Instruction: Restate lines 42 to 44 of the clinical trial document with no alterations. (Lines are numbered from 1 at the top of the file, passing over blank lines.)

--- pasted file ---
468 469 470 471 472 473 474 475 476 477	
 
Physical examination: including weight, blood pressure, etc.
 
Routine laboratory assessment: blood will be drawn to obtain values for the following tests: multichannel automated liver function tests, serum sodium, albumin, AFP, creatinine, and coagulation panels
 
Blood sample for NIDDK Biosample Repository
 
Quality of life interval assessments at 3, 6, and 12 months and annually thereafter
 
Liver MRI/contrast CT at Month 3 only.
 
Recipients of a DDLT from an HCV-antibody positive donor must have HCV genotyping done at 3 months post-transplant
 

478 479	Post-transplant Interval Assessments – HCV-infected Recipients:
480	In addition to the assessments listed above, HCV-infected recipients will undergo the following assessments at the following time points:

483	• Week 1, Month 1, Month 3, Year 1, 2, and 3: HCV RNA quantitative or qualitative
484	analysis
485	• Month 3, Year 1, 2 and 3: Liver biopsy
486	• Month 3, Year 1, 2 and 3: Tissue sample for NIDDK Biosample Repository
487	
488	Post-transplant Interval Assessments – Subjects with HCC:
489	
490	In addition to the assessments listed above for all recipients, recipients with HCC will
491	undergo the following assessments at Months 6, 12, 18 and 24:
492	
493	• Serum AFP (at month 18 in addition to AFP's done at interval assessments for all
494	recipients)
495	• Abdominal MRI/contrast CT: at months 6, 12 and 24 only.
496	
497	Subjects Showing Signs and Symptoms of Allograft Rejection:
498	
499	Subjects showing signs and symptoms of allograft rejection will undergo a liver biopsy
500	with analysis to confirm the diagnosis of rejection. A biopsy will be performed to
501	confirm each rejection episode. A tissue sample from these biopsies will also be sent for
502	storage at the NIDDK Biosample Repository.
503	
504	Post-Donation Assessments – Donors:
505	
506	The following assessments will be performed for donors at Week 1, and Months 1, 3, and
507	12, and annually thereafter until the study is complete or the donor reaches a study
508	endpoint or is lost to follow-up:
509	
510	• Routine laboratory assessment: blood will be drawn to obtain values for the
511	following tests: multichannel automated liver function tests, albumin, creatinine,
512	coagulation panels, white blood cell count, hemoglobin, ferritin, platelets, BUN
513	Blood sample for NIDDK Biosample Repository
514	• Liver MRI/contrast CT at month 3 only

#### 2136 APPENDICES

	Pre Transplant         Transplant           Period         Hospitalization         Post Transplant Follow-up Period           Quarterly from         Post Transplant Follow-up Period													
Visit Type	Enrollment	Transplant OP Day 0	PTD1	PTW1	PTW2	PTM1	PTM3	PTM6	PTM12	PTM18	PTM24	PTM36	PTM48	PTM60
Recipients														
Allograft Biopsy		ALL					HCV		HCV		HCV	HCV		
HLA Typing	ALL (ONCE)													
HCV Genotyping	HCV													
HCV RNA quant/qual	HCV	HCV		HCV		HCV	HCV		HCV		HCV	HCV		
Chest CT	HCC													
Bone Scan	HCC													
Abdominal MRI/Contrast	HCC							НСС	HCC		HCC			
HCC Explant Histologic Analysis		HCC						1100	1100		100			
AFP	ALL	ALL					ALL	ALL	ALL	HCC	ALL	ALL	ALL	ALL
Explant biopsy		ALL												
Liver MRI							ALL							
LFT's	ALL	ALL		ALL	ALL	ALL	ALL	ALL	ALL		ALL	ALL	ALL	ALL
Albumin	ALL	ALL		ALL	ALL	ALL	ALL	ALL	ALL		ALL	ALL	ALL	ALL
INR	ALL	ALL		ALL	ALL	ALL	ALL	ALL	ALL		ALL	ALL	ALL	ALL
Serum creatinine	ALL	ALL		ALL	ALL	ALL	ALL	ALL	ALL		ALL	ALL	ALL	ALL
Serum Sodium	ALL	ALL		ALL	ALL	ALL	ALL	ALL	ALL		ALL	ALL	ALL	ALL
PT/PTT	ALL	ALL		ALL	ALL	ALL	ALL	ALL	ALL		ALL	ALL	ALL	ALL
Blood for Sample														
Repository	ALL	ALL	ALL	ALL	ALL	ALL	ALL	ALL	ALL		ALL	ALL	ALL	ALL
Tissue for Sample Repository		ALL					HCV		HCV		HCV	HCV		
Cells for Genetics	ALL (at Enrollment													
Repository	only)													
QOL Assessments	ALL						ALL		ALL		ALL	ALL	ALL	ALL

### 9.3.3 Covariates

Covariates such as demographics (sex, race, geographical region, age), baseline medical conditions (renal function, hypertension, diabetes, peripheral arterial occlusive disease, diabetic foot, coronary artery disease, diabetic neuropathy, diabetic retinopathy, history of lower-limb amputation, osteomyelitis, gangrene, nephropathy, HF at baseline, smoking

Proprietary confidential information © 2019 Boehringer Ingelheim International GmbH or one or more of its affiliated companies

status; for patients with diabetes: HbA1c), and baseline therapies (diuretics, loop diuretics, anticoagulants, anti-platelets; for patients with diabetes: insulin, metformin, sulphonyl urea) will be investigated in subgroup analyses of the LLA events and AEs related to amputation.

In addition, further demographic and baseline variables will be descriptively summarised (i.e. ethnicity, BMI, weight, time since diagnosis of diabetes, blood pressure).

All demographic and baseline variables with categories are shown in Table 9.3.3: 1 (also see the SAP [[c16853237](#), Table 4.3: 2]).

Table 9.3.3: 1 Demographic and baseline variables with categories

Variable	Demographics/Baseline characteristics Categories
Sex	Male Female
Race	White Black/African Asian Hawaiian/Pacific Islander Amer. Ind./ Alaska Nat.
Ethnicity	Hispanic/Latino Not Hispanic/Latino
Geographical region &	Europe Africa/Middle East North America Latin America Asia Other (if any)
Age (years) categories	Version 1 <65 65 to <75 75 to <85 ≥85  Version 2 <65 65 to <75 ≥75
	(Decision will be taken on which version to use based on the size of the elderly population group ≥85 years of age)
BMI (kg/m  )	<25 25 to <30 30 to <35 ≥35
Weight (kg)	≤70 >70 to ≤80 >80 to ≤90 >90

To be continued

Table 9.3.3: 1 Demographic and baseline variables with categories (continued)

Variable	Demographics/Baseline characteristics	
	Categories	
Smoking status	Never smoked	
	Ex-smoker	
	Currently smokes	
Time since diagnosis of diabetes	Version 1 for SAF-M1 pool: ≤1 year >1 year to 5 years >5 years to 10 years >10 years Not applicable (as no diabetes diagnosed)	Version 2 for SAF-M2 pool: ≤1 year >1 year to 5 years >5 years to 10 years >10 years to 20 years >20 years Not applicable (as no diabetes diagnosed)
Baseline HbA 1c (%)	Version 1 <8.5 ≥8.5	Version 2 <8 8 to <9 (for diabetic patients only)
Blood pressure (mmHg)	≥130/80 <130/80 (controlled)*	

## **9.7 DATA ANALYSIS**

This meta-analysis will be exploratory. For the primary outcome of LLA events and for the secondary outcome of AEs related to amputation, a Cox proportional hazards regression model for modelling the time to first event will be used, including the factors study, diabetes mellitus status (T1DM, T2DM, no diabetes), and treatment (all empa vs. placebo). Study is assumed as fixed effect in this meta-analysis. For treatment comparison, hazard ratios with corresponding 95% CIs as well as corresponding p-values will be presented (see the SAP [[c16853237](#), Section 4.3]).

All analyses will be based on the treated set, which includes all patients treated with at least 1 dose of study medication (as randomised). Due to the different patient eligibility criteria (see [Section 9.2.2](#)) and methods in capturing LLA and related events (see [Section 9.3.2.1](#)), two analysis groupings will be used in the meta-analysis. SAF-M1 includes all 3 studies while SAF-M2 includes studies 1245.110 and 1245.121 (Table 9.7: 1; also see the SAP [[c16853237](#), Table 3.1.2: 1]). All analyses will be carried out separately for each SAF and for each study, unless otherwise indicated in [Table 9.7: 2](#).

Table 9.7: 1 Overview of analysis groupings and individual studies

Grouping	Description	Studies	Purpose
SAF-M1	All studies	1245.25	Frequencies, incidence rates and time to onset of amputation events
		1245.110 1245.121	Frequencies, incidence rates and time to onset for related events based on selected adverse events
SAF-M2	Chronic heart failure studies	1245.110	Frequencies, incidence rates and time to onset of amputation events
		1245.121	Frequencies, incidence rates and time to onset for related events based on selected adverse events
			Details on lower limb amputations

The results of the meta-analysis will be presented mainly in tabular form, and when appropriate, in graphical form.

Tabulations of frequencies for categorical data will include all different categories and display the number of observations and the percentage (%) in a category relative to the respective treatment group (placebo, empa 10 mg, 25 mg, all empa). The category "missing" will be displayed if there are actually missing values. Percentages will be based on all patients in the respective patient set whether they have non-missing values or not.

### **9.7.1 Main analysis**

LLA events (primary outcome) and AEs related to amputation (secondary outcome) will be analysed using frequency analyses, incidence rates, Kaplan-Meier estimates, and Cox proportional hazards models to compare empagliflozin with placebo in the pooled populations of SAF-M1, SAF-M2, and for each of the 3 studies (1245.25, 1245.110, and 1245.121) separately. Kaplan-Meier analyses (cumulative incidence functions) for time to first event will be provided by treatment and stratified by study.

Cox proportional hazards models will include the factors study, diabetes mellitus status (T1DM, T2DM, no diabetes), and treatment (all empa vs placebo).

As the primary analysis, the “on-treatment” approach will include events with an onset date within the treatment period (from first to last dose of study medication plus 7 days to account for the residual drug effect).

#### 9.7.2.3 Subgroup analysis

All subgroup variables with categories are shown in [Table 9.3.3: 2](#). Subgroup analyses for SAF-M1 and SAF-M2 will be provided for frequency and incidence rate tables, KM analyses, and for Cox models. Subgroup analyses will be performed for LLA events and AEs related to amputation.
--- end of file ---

#### 2136 APPENDICES

	Pre Transplant         Transplant           Period         Hospitalization         Post Transplant Follow-up Period           Quarterly from         Post Transplant Follow-up Period													
Visit Type	Enrollment	Transplant OP Day 0	PTD1	PTW1	PTW2	PTM1	PTM3	PTM6	PTM12	PTM18	PTM24	PTM36	PTM48	PTM60